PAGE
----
The family of an Amtrak employee killed when a train hit a backhoe he was operating in Delaware County filed suit against the national rail company Thursday, blaming negligence for his death. Joe Neal Carter Jr., 61, of Wilmington, died April 3, along with another Amtrak worker, Peter John Adamovich, 59, of Lincoln University, Pa., while both worked on tracks in Chester City. Carter, lawyers Thomas Kline and Robert Mongeluzzi said at a news conference, was a victim of "colossal miscommunication.
NEWS
May 27, 2016 | By Caitlin McCabe, Staff Writer
The U.S. Justice Department will announce Thursday that it will undertake what promises to be a comprehensive, independent, and vigorous evaluation of the Chester City Police Department. The announcement, which federal officials said would be made at a news conference, comes three months after Police Commissioner Darren Alston said the city had voluntarily reached out to the federal agency to review the department's use-of-force policies. The department has faced overwhelming criticism from residents in the past over incidents they said involved too much force by police.
NEWS
May 22, 2016 | By Bonnie L. Cook, Staff Writer
Francis G. Pileggi, 87, of Chester, a lawyer active in Catholic organizations and the father of Delaware County Common Pleas Court Judge Dominic F. Pileggi, died Tuesday, May 17. Mr. Pileggi died of a cerebral hemorrhage at the Hospital of the University of Pennsylvania. Known as "Frank," Mr. Pileggi was born and reared in Chester. He graduated from St. James Catholic High School in 1945, and earned degrees from Villanova University and Temple University Law School. He was the founder of the Woodlyn law firm of Pileggi & Pileggi, which handles cases involving personal injury, estate planning, real estate, and property damage, according to its website.
NEWS
May 22, 2016 | By Julie Shaw, STAFF WRITER
A week after a small black bear was seen swimming in the Wissahickon Creek in Fairmount Park, is it safe to go into the park? Wildlife Conservation Officer Jerry Czech, of the Pennsylvania Game Commission, says yes. "We didn't tell people to stay out of the woods when it was spotted," Czech said Friday. "It would be perfectly safe to go about your business," he said. "With the amount of people in that park ... it's probably not there. " Czech said he believes the bear spotted May 13 near the Valley Green Inn, by Forbidden Drive and Valley Green Road, was the same bear later seen in Tredyffrin Township, Chester County, on Sunday.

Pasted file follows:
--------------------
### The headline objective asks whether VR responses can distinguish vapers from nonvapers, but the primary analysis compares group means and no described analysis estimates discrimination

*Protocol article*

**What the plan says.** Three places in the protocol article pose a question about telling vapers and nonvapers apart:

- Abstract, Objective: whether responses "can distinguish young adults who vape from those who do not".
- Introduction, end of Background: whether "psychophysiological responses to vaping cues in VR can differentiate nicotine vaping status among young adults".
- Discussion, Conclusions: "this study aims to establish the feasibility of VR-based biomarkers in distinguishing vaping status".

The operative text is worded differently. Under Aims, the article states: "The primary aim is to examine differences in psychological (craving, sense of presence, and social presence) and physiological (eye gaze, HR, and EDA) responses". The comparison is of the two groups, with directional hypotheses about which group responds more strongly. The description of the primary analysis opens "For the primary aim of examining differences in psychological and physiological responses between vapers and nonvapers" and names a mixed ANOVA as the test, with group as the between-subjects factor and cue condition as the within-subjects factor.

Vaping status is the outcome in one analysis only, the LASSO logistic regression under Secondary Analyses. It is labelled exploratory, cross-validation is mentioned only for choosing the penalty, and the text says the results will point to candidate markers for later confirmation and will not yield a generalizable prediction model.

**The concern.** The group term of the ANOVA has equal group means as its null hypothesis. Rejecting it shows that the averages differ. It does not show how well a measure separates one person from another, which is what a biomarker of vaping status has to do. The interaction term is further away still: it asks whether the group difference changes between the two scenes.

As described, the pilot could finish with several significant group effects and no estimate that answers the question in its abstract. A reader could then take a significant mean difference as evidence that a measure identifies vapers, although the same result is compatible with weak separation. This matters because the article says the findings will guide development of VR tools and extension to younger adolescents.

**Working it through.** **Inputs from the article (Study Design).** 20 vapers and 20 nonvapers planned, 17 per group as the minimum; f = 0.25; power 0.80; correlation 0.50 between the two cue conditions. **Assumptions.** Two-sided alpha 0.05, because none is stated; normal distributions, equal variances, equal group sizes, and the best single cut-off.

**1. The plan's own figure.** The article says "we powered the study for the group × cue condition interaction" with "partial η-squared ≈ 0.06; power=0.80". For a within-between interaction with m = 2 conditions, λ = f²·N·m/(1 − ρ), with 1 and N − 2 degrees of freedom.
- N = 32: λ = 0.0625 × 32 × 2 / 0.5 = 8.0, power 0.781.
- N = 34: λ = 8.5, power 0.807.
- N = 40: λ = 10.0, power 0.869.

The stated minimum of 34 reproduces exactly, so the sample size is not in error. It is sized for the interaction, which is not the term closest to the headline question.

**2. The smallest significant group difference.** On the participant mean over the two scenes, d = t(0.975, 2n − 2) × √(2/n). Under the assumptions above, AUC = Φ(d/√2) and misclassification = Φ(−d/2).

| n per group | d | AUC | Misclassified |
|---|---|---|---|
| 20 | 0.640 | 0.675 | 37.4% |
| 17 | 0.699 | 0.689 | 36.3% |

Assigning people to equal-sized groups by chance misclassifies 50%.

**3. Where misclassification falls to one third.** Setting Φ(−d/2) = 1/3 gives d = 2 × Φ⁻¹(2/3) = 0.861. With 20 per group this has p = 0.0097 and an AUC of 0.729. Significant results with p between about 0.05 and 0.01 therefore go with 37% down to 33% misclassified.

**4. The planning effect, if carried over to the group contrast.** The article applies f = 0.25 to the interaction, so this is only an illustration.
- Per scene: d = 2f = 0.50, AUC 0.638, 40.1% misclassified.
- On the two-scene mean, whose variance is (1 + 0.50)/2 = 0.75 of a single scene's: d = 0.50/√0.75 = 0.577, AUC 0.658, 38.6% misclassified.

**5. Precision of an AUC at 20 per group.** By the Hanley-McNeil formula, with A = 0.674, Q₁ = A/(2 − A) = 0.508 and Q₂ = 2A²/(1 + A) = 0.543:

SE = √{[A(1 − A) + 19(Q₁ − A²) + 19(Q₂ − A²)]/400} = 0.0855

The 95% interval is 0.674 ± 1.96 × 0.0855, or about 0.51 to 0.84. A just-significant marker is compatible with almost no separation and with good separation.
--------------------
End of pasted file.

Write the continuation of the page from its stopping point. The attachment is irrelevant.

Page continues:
BUSINESS
May 21, 2016 | By Alan J. Heavens, REAL ESTATE WRITER
The number of U.S. houses left vacant because of foreclosure was down at the start of the second quarter compared with the same period last year. But New Jersey's share of these "zombies" continues to be tops in the nation, real estate information provider RealtyTrac said Thursday. Zombie homes are defined as houses that mortgage borrowers vacated for which the foreclosure process was never completed. In the United States overall, just 19,187, or 4.7 percent, of residential properties in the foreclosure process were zombies as of May, according to the Irvine, Calif., company, which monitors foreclosures nationwide.
NEWS
May 20, 2016 | By Julie Shaw, STAFF WRITER
Since a black bear was spotted swimming in the Wissahickon Creek in Fairmount Park last Friday, many have been wondering: Where has the bear gone? Wildlife officials say there have been reported bear sightings this week spanning more than 30 miles from Philadelphia to Delaware County and Delaware, but they are not sure if any of those sightings are the same bear spotted near Valley Green Inn last week. Jerry Czech, a wildlife conservation officer with the Pennsylvania Game Commission, said by email Wednesday that there were no sightings of the Wissahickon bear over the weekend in the city.
NEWS
May 18, 2016 | By Stephanie Farr, Staff Writer
Nearly $5.5 million collected from fines for red-light violations at 28 Philadelphia intersections will fund 23 safety-improvement projects in 18 municipalities across the state, Gov. Wolf announced Monday. The biggest chunk of money - $2.8 million - will go to five projects in Philadelphia, including $1 million for safety improvements at 30 to 50 "crash locations," according to a news release. Michael Carroll, acting commissioner of the Philadelphia Streets Department, said the city would have three years in which to identify the sites and use the Automated Red Light Enforcement grant.
TRAVEL
May 16, 2016 | By Carolyn M. Hayward, For The Inquirer
In the 1960s, my father's brother, Joe Hayward, the youngest sibling in the family, died at age 47 in an antique-car accident. He was born in 1918, the year the family lost their mother. Joe, a Navy vet and an engineer on the Sun ships that traveled the world in the 1950s and later on the Cape May-Lewes Ferry, was estranged from the family for many years. A telephone call in September 1965 from Uncle Joe's friend in Lewes notified us of his death, and we (my parents, my grandfather, two uncles, my Aunt Alice, and I)
NEWS
May 1, 2016 | By Linda Loyd, STAFF WRITER
With 85 percent of the Delaware River navigation channel deepened to 45 feet, Pennsylvania elected officials gathered on the banks of the Delaware River Friday to celebrate. Labor, business, and goverment leaders came to Packer Avenue Marine Terminal in South Philadelphia to mark a milestone -- the final $55 million in federal funding to deepen the river's 103-mile shipping channel that began in March 2013. "Completing this project will mean more ships, more cargo, more commerce, and more jobs," said Jerry Sweeney, chairman of the Philadelphia Regional Port Authority (PRPA)